Abstract: Optical camera communications (OCC) has emerged as a key enabling technology for the seamless operation of future autonomous vehicles. In this paper, we introduce a spectral efficiency optimization approach in vehicular OCC. Specifically, we aim at optimally adapting the modulation order and the relative speed while respecting bit error rate and latency constraints. As the optimization problem is NP-hard problem, we model the optimization problem as a Markov decision process (MDP) to enable the use of solutions that can be applied online. We then relaxed the constrained problem by employing Lagrange relaxation approach before solving it by multi-agent deep reinforcement learning (DRL). We verify the performance of our proposed scheme through extensive simulations and compare it with various variants of our approach and a random method. The evaluation shows that our system achieves significantly higher sum spectral efficiency compared to schemes under comparison.

1 citations

Journal ArticleDOI
TL;DR: This paper proposes a Hybrid Access Scheme (HAS) aiming to convert a future robot’s backend communication system by a finite number of sensors instead of using a lot of wires and utilizes the packet diversity principle to forward multiple copies of the same packet over the massive number of subcarrier channels.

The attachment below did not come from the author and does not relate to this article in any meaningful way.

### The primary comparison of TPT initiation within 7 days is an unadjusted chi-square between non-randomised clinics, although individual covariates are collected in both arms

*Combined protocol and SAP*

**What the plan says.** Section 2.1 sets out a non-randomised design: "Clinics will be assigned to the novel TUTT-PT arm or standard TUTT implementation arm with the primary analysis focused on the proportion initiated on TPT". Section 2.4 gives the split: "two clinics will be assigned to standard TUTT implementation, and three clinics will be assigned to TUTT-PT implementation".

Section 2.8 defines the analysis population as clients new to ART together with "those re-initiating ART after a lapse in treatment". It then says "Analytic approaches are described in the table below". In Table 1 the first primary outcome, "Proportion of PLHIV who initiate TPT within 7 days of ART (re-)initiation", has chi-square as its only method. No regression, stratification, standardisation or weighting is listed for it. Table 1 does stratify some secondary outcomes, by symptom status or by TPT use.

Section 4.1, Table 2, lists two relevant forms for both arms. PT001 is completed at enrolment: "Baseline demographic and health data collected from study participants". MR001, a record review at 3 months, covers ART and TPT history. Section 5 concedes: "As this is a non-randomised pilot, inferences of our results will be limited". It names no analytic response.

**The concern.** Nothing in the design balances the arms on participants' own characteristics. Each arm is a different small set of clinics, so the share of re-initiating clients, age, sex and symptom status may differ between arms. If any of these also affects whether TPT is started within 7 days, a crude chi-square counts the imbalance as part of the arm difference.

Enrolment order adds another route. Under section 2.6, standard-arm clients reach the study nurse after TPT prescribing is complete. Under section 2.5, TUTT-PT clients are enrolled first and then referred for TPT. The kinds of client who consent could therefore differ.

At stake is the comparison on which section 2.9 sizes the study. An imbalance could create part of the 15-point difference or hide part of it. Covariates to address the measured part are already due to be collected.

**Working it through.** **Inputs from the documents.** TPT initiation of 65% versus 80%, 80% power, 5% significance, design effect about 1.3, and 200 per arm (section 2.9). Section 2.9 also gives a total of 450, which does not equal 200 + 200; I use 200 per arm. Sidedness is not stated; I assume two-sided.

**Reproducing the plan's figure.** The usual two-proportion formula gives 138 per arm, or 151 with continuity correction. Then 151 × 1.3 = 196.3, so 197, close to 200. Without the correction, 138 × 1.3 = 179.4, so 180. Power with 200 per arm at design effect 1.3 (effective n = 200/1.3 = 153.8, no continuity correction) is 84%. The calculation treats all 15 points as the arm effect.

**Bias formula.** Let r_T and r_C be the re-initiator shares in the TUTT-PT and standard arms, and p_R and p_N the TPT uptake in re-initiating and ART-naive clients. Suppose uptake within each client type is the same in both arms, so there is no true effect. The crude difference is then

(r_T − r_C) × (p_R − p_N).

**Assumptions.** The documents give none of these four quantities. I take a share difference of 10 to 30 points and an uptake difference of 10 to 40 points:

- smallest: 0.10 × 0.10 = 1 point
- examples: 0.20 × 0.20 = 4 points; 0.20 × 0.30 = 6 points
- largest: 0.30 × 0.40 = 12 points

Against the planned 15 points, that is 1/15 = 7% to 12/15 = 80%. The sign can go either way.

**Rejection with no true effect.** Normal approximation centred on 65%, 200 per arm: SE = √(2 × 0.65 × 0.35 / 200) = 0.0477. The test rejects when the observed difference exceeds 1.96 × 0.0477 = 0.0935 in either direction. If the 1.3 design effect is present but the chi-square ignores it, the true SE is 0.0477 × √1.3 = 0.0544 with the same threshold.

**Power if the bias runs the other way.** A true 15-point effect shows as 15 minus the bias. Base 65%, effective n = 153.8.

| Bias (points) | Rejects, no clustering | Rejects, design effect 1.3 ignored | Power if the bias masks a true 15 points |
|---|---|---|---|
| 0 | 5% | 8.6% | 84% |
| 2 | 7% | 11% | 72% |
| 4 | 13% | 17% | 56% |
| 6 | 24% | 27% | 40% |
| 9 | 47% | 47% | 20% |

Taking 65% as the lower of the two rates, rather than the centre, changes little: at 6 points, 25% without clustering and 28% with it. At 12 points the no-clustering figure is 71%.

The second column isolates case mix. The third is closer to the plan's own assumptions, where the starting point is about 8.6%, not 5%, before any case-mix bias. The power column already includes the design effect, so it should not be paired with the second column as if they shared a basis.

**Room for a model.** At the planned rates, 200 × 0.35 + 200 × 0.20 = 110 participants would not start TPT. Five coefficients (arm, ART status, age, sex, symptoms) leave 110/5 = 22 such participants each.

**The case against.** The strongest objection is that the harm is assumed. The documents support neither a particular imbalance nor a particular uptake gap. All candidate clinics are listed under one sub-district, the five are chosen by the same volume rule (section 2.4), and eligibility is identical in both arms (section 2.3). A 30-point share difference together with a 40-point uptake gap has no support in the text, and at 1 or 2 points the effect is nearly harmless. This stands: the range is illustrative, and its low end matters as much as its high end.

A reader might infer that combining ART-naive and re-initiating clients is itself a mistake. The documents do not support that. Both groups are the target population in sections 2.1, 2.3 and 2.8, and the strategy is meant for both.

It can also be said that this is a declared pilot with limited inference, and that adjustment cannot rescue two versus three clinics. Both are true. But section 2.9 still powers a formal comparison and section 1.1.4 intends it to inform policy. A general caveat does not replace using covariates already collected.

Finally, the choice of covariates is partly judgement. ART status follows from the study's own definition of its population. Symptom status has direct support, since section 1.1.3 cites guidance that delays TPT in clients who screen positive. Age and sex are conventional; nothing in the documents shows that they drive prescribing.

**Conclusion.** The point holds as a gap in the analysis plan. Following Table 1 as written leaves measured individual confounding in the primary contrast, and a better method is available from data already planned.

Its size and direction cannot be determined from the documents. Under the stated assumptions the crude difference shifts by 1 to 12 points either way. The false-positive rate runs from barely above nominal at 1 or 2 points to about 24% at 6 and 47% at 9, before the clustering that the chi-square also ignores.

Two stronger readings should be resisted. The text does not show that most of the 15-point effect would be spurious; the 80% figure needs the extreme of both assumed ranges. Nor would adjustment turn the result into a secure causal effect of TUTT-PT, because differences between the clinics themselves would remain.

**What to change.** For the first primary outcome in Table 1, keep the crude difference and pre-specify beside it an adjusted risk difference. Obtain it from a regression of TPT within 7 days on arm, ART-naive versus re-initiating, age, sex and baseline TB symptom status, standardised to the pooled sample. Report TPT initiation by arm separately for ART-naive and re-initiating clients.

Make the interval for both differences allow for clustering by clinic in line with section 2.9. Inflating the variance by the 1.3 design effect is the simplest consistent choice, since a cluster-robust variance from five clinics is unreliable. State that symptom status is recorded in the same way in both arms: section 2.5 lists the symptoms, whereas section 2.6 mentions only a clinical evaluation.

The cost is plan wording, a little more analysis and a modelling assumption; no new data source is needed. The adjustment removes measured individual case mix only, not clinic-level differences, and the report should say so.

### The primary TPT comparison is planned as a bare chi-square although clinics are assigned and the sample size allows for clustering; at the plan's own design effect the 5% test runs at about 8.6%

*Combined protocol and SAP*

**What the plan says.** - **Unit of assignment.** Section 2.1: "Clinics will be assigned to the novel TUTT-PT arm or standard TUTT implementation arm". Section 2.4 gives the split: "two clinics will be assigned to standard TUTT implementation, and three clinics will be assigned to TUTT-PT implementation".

Abstract: This paper proposes a Hybrid Access Scheme (HAS) aiming to convert a future robot’s backend communication system by a finite number of sensors instead of using a lot of wires. To replace this communication, the HAS needs to assure higher reliability within stringent low latency packet transmission. In this paper, the HAS utilizes the packet diversity principle and forward multiple copies of the same packet over the massive number of subcarrier channels. The HAS assigns the random accessing to select a subcarrier channel for general packet transmitting sensors. The audio and video sensors transmit packets over the dedicated channels to avoid collisions. The HAS system allows transmitting audio, video and general sensors simultaneously. The minimum number of subcarriers to satisfy theURLLC reliability requirement of 99.999% is evaluated for different packet duplications over different arrival condition.The HAS system’s reliability and collision probability are evaluated in MATLAB simulator for different packet duplication over different arrival condition. Moreover, the signal propagation expressions are captured using ANSYS HFSS software for rectangular and circular transmission medium over the 900 MHz, 2.4 GHz, 24 GHz, and 55 GHz frequency bands for differentstructural configurations.